The title says it all, really.

Is it possible to create a network drive mapping that is visible to a service? Supposing the service runs under a domain account that has permissions to the share, of course.

3 Answers 3


Persistant drive mappings are only restored during an interactive login, which the service does not use. I believe the only way to get a service to use a network drive is for that service to map the drive itself or alternatively for it to us a UNC path instead of a mapped drive.

  • 1
    I'd advocate use of UNC path Jun 29, 2009 at 13:03
  • ...but see my answer for a workaround :)
    – JGurtz
    Mar 16, 2012 at 17:38

Do like this with the psexec utility:

Open an elevated cmd.exe prompt (Run as administrator). Then, do psexec -i -s cmd.exe. You are now "nt authority\system" :) Now, all you have to do is net use z: \servername\sharedfolder /persistent:yes

Keep in mind if you need to delete the mapped drive you will have to do it in the same way (instead doing net use z: /del).


Why not? My work does this all the time, although I suspect that your user accounts are probably a bit more restrictive than ours, i.e. you're talking about accounts that don't log into a desktop session.

But...if you do allow the account to log in as a desktop session...

Create the account like you would any other user, and provide a logon script like you would any other user - but it's one that's specifically tailored to that account. Set the machine to auto-logon when powered up, which in turn will run the script, from which the drives are mapped. Simple.

If you're stuck in a situation where it can't, you'll still need a desktop session to do this - so create a simple service account that is separate from the others, one that has the sole task of logging into a server and providing drive access. Lock down that account to just the drive access for security. Your other accounts have their own privs and are not related in this manner. Best of both worlds.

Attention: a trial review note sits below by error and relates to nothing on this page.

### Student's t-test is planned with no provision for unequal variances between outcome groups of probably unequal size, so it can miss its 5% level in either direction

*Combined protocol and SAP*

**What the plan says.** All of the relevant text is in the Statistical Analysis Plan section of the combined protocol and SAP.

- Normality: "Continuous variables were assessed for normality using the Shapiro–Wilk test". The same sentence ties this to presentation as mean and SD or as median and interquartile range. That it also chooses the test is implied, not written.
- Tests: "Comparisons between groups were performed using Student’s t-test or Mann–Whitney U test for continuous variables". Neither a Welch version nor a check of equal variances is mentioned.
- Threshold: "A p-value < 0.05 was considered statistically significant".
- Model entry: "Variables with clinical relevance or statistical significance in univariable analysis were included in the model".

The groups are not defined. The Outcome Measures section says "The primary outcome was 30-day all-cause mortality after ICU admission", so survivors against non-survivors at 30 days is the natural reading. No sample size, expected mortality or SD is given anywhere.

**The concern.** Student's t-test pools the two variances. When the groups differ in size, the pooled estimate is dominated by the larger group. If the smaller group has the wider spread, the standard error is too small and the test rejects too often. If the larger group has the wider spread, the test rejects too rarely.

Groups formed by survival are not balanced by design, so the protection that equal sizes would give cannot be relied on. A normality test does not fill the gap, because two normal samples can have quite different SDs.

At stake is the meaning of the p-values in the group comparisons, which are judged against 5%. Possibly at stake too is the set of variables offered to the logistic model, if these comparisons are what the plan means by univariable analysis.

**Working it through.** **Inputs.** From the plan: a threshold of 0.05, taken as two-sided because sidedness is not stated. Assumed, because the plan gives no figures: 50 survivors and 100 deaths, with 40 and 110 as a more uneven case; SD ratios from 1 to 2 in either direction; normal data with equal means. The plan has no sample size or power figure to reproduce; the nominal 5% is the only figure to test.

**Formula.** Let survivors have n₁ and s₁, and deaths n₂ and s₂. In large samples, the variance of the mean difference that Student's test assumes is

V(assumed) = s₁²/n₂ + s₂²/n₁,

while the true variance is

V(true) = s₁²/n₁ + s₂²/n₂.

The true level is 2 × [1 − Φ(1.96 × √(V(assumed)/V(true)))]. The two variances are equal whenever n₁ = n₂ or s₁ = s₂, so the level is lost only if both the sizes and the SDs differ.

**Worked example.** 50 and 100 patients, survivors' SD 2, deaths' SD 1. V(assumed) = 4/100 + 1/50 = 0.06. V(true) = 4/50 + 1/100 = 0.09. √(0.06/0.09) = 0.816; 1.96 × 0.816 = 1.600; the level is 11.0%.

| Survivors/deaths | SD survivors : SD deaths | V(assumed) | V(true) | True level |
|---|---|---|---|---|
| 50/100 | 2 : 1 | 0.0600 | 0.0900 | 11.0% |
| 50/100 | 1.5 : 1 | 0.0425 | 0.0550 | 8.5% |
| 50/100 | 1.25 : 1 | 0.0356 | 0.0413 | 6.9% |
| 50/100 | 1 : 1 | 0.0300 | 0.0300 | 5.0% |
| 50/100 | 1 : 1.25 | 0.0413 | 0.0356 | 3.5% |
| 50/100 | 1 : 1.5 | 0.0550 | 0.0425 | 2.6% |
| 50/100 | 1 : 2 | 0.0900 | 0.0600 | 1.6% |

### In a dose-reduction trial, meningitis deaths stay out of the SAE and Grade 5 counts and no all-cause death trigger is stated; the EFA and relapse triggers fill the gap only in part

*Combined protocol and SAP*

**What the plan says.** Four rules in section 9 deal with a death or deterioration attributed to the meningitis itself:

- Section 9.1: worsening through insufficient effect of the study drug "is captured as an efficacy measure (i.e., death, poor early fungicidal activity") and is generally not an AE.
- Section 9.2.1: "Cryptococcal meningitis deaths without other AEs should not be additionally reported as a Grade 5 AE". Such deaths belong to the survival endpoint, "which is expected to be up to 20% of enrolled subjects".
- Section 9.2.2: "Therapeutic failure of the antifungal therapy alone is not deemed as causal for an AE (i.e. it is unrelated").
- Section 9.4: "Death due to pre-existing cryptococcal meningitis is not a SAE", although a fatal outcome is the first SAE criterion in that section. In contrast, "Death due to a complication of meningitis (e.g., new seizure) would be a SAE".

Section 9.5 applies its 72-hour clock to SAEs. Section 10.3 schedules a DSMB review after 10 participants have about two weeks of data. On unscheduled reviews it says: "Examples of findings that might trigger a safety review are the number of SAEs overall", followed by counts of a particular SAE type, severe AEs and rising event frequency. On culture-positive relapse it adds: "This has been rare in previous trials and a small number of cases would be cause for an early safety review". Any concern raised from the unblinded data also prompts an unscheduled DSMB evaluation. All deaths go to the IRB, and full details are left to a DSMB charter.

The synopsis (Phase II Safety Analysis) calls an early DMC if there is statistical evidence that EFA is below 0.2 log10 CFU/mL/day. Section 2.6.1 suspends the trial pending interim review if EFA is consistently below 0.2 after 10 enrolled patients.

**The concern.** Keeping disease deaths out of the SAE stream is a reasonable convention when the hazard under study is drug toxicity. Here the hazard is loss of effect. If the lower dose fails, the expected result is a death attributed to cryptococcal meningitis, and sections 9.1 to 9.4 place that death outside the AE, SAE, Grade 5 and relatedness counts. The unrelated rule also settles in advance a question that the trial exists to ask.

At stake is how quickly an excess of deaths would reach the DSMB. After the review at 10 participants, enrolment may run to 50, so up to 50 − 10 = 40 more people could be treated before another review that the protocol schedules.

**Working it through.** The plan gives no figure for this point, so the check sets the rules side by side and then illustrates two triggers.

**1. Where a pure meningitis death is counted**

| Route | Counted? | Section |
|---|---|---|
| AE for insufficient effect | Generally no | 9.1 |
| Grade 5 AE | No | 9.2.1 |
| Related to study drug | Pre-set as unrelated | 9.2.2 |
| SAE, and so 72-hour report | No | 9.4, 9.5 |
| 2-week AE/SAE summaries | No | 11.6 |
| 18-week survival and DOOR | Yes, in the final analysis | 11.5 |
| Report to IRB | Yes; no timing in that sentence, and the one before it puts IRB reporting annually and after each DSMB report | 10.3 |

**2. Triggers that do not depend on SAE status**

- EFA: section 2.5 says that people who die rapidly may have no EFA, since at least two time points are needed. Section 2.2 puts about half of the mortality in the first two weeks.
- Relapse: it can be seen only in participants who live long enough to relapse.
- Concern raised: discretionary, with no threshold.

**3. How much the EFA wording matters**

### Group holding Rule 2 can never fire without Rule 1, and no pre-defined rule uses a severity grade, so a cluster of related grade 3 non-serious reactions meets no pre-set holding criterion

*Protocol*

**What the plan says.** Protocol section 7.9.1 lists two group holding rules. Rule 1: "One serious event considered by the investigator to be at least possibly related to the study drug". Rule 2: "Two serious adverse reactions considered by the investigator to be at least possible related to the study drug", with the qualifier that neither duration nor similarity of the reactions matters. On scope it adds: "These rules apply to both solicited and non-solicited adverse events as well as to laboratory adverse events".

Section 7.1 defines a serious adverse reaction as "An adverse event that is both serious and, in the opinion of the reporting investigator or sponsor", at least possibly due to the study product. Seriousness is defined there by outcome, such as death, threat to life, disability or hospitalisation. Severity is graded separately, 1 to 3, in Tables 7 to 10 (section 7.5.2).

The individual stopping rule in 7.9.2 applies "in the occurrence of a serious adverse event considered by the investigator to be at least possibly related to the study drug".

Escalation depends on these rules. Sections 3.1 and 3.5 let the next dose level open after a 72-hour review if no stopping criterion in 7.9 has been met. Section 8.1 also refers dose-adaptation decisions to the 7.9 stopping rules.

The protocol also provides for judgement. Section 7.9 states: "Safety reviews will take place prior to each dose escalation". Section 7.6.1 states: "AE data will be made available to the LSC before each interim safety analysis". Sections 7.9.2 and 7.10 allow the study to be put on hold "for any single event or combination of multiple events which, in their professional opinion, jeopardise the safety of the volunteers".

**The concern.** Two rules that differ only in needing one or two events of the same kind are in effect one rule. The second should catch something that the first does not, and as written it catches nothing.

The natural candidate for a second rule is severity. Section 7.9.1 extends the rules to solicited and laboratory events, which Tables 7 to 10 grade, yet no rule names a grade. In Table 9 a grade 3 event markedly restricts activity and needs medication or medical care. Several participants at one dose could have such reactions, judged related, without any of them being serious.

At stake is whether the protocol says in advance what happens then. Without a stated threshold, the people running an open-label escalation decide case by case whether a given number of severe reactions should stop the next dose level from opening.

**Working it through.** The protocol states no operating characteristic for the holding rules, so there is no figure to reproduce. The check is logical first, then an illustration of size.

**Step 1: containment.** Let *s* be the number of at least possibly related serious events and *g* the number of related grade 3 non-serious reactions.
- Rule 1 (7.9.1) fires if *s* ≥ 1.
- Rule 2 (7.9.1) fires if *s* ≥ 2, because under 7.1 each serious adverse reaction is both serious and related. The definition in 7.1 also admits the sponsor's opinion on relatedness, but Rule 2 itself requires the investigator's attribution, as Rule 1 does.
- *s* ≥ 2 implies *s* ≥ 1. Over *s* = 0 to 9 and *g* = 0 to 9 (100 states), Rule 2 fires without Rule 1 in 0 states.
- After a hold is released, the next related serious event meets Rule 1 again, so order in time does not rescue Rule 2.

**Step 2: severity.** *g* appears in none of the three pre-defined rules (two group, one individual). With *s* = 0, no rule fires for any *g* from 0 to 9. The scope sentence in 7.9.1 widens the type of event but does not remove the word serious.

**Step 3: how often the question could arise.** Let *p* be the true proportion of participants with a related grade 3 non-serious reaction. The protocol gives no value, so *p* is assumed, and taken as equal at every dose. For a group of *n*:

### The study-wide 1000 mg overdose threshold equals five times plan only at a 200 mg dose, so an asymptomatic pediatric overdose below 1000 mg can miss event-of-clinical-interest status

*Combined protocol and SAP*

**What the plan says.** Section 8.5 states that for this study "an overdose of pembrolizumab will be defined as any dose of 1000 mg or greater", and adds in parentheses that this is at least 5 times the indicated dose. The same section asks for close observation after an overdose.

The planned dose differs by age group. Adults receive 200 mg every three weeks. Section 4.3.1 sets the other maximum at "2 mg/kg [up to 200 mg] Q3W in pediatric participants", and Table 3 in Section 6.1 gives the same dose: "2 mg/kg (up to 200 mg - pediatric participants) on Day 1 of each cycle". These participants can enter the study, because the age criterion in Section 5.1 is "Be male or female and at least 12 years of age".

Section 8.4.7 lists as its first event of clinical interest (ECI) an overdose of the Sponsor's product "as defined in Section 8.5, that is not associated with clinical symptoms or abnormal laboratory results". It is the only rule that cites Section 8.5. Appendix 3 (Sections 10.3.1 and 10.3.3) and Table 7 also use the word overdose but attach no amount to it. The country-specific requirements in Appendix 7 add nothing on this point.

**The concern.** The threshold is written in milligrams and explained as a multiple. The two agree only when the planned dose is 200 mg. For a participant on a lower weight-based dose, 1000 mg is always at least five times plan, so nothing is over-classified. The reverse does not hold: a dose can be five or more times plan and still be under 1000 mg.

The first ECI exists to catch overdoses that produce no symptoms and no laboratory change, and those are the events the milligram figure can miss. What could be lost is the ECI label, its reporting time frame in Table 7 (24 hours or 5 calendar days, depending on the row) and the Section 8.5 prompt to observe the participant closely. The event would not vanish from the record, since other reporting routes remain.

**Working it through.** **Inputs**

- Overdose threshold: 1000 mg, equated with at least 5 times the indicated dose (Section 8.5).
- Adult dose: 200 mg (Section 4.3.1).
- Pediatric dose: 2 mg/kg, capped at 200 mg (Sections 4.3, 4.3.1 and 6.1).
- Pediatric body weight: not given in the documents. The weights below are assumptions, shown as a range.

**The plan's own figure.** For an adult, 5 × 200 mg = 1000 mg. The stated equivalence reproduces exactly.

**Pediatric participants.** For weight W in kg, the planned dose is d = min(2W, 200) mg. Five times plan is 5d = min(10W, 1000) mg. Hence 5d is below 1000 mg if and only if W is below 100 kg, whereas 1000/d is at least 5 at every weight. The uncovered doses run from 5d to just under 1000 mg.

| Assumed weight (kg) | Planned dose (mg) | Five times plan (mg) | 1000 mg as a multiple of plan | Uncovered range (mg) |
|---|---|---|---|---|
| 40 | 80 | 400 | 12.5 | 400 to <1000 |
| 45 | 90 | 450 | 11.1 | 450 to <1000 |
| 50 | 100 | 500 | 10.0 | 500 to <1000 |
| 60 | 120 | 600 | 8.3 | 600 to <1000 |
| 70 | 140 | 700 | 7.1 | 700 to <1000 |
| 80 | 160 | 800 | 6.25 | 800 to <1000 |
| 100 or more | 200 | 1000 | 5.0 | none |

Related to some comments below, this is being done from a perspective of a Windows XP or 2003 setup. Things have changed a bit since then, most people are running Win7 and 2008, both having newer features. The original question didn't specify what environment was being used, so I can only answer for the one I am familiar with.

Also, the entire need-a-GUI thing is really an artifact of how Windows was sold and marketed, circa 1990's. Because of this, it has taken a long time, nearly a decade, for Microsoft to come round and create adequate tools for supporting headless environments (witness PowerShell and 2008 without a GUI). A common occurance at the time was to simply purchase another machine, log it in, run the service, and stick the box in a corner. As a result of this mentality of the time, it wasn't uncommon for out-of-control server growth to occur in back rooms, and as a side-effect, the need for more licensing and seats to be purchased. Over the years, this "organic growth method" of installing more and more servers was curtailed as unit cost, power needs, virtualization, and budget-cutting took their toll. Today, it's merely a faded memory and you really can't find people that remember "the bad old days".

If there is a better solution present for older systems like mine (XP/2003), I'd like to know, it would certainly be valuable info.

P.S. before you heap on unneeded ridicule for running 10 year old software, keep in mind (a) I don't make all of the decisions here (b) I don't sign the checks to fork over for new tech (c) the ERP application at my work might not reliably run on Windows 7 without using the "XP emulation" (i.e. rebadged Virtual PC) extension, and finally (d) my work is very cost-sensitive, so throwing everything out and getting "new and shiny" doesn't make a lot of sense all the time.

  • 1
    What if the service account never performs an interactive logon ? This is a 20th century solution :)
    – adaptr
    Mar 16, 2012 at 17:56
  • Then perhaps don't use 20th century software? Just kidding. Mar 22, 2012 at 19:50

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